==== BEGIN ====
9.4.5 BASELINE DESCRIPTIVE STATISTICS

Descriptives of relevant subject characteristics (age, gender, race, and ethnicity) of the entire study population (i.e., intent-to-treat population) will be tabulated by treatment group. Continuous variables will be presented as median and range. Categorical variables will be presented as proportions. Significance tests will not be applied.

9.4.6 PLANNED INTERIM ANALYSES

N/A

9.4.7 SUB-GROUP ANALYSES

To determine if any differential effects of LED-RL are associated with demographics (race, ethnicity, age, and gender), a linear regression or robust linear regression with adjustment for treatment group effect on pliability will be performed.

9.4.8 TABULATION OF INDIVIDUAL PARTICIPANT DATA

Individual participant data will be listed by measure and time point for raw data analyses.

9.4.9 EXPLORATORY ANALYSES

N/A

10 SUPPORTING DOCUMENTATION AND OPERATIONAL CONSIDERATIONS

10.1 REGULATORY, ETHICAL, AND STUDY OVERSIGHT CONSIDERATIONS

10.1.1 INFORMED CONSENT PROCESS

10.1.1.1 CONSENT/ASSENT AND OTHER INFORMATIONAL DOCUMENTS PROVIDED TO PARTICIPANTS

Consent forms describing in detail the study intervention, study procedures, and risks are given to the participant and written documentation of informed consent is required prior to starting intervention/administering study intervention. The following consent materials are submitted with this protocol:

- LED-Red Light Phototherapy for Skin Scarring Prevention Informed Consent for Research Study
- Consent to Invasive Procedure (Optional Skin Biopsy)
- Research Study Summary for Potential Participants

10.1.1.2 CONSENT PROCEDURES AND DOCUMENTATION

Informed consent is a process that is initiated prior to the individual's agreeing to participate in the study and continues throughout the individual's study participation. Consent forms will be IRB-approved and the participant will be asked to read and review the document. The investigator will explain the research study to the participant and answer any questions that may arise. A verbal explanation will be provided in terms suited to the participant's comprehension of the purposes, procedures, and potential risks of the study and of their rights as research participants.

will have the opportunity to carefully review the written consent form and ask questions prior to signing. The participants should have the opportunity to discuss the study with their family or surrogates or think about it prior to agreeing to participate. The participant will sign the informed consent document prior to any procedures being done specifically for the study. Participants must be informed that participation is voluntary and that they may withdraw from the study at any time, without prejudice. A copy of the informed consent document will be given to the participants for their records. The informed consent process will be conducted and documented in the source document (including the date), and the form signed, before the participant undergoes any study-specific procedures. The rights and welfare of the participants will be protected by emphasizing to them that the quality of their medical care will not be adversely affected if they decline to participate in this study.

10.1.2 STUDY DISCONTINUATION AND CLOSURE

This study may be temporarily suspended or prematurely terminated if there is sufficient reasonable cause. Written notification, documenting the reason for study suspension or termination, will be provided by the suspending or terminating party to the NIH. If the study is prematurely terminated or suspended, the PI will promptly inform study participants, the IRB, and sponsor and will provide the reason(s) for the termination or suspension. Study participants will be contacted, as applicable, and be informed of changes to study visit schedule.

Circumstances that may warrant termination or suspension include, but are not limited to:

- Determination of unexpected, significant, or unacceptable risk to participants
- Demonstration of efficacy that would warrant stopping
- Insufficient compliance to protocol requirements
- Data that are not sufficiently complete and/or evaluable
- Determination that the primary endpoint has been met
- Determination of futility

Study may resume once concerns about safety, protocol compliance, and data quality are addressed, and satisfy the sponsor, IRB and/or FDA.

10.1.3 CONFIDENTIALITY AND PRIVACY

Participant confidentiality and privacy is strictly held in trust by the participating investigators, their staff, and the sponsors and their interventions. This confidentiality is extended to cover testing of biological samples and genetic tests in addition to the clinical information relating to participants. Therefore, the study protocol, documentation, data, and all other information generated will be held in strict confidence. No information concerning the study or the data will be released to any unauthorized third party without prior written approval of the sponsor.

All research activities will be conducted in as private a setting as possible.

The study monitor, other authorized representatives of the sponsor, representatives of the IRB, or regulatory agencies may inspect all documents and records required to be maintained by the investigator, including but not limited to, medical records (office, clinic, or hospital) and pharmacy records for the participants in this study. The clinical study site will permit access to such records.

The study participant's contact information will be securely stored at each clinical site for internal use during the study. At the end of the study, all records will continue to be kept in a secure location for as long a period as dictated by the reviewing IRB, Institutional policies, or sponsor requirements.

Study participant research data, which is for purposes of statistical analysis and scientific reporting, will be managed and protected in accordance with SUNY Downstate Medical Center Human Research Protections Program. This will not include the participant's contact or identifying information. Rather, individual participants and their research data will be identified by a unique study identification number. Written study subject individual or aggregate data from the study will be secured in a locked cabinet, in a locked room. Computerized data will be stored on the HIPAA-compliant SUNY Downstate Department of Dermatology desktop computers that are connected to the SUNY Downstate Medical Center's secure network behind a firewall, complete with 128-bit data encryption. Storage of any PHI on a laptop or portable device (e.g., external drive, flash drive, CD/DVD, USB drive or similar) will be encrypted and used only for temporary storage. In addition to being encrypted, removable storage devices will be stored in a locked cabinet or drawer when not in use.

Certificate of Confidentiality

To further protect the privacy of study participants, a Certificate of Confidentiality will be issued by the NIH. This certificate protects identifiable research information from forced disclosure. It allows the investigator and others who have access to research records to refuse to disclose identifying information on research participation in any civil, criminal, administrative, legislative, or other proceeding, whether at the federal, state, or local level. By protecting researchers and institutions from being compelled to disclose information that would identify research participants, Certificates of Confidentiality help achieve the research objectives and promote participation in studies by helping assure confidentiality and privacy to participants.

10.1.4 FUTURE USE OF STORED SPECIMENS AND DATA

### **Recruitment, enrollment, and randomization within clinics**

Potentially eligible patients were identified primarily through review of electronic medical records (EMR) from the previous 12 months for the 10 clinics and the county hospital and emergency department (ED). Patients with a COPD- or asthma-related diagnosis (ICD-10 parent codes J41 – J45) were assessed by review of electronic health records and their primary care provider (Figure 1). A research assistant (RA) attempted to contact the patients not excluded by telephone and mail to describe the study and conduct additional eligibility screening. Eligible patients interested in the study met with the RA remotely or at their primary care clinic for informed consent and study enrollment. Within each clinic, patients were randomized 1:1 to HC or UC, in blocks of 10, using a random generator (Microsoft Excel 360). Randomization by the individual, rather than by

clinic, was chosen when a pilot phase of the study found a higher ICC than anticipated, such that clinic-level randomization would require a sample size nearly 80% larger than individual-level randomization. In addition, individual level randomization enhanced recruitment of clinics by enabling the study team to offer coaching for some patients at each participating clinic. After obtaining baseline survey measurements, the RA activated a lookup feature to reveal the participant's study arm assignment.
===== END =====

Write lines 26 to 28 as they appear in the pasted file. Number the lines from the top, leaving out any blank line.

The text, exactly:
- Demonstration of efficacy that would warrant stopping
- Insufficient compliance to protocol requirements
- Data that are not sufficiently complete and/or evaluable